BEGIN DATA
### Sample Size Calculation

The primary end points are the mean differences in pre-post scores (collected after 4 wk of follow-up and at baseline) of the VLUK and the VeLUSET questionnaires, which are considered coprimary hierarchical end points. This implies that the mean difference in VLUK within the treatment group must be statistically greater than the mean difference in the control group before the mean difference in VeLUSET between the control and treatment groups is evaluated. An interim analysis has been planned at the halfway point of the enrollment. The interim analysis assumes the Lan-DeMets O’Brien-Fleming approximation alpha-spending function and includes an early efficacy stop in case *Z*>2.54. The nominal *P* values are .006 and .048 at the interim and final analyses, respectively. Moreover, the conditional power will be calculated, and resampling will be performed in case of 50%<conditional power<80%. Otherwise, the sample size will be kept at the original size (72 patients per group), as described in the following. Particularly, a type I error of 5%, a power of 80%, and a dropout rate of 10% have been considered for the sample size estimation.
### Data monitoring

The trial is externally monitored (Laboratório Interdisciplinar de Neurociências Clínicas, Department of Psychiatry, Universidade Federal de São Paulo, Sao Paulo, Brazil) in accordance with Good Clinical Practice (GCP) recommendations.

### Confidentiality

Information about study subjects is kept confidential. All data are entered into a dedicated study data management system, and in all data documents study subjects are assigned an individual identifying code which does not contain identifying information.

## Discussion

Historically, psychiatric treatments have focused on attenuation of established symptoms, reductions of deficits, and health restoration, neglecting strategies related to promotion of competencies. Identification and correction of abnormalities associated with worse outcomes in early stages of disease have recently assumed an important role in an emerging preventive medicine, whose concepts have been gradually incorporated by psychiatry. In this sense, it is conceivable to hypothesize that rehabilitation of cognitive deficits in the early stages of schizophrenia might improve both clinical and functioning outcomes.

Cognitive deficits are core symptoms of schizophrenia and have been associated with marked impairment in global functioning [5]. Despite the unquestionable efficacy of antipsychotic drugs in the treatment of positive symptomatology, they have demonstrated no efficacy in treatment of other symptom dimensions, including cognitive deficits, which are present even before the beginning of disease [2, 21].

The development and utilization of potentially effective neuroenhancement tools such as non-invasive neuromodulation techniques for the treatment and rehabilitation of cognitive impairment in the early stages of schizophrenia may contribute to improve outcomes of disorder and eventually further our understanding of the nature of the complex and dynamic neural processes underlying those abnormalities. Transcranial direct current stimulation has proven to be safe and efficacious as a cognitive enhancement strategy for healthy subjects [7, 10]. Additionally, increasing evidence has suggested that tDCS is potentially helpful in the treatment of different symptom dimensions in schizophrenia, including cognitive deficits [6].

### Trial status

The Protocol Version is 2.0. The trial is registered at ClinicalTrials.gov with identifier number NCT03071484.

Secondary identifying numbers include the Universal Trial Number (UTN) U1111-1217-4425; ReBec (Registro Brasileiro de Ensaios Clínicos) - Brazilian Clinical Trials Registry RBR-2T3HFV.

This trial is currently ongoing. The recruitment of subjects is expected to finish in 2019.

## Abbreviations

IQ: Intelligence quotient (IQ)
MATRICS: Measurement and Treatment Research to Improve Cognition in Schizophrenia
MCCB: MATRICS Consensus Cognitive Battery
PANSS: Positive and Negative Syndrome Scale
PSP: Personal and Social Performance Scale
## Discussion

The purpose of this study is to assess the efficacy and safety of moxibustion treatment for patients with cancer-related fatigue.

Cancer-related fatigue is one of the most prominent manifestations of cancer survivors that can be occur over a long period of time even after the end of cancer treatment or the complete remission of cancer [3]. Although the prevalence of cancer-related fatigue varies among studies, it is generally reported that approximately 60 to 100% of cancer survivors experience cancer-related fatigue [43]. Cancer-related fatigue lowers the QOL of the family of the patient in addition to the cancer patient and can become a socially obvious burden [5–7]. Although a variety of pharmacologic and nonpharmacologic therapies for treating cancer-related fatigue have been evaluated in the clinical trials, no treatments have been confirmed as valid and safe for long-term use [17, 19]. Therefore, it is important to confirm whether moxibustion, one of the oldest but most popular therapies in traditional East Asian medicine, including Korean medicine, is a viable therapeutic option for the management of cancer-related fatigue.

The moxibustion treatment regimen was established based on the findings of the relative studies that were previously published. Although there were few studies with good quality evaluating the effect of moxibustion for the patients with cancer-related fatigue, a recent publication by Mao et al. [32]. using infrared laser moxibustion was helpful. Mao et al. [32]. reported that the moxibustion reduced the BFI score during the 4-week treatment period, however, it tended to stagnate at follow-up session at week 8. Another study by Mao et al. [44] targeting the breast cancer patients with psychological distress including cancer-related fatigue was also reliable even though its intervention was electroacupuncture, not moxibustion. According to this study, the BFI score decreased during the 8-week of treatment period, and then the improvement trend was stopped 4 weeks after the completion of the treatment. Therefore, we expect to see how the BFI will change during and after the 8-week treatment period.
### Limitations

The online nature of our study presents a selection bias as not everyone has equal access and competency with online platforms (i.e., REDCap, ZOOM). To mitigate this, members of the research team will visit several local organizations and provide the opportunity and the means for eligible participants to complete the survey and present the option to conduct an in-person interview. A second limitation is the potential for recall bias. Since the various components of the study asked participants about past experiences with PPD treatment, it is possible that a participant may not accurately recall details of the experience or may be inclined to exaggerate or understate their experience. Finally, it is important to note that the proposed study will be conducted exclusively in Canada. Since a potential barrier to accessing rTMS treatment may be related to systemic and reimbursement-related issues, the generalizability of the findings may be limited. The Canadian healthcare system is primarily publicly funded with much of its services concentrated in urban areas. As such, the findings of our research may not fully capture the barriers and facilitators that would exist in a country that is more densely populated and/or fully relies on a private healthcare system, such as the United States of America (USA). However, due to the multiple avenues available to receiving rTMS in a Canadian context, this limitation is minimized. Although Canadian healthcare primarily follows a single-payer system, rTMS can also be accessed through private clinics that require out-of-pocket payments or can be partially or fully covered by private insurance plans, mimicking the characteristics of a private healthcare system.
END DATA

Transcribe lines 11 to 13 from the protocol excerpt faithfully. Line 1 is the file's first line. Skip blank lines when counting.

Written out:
### Trial status

The Protocol Version is 2.0. The trial is registered at ClinicalTrials.gov with identifier number NCT03071484.

Secondary identifying numbers include the Universal Trial Number (UTN) U1111-1217-4425; ReBec (Registro Brasileiro de Ensaios Clínicos) - Brazilian Clinical Trials Registry RBR-2T3HFV.